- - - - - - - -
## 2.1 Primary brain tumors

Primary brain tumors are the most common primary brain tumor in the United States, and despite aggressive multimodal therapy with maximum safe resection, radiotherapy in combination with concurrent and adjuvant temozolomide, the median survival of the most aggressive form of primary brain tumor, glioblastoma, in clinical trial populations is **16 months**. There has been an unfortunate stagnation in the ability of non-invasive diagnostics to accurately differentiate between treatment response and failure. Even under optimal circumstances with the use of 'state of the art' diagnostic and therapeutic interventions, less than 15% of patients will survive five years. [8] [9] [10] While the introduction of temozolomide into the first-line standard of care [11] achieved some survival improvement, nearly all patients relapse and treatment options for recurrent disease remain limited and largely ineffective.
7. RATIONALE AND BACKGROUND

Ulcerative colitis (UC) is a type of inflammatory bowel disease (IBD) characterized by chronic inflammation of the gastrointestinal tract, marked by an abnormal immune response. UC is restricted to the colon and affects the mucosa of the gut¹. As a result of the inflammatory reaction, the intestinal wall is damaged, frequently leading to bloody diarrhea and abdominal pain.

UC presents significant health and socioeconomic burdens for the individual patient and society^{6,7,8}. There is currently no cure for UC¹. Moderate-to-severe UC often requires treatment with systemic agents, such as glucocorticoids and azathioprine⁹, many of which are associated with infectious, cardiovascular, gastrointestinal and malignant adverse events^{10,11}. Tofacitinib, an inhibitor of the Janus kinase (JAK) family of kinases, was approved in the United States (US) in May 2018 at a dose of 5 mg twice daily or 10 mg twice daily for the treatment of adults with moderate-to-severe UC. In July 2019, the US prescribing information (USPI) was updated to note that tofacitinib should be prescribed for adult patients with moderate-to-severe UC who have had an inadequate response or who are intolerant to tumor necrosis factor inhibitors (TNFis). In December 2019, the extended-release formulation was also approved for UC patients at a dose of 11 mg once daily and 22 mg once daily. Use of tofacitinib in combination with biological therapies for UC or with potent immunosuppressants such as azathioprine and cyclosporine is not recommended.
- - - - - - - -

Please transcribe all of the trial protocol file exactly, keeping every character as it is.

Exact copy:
## 2.1 Primary brain tumors

Primary brain tumors are the most common primary brain tumor in the United States, and despite aggressive multimodal therapy with maximum safe resection, radiotherapy in combination with concurrent and adjuvant temozolomide, the median survival of the most aggressive form of primary brain tumor, glioblastoma, in clinical trial populations is **16 months**. There has been an unfortunate stagnation in the ability of non-invasive diagnostics to accurately differentiate between treatment response and failure. Even under optimal circumstances with the use of 'state of the art' diagnostic and therapeutic interventions, less than 15% of patients will survive five years. [8] [9] [10] While the introduction of temozolomide into the first-line standard of care [11] achieved some survival improvement, nearly all patients relapse and treatment options for recurrent disease remain limited and largely ineffective.
7. RATIONALE AND BACKGROUND

Ulcerative colitis (UC) is a type of inflammatory bowel disease (IBD) characterized by chronic inflammation of the gastrointestinal tract, marked by an abnormal immune response. UC is restricted to the colon and affects the mucosa of the gut¹. As a result of the inflammatory reaction, the intestinal wall is damaged, frequently leading to bloody diarrhea and abdominal pain.

UC presents significant health and socioeconomic burdens for the individual patient and society^{6,7,8}. There is currently no cure for UC¹. Moderate-to-severe UC often requires treatment with systemic agents, such as glucocorticoids and azathioprine⁹, many of which are associated with infectious, cardiovascular, gastrointestinal and malignant adverse events^{10,11}. Tofacitinib, an inhibitor of the Janus kinase (JAK) family of kinases, was approved in the United States (US) in May 2018 at a dose of 5 mg twice daily or 10 mg twice daily for the treatment of adults with moderate-to-severe UC. In July 2019, the US prescribing information (USPI) was updated to note that tofacitinib should be prescribed for adult patients with moderate-to-severe UC who have had an inadequate response or who are intolerant to tumor necrosis factor inhibitors (TNFis). In December 2019, the extended-release formulation was also approved for UC patients at a dose of 11 mg once daily and 22 mg once daily. Use of tofacitinib in combination with biological therapies for UC or with potent immunosuppressants such as azathioprine and cyclosporine is not recommended.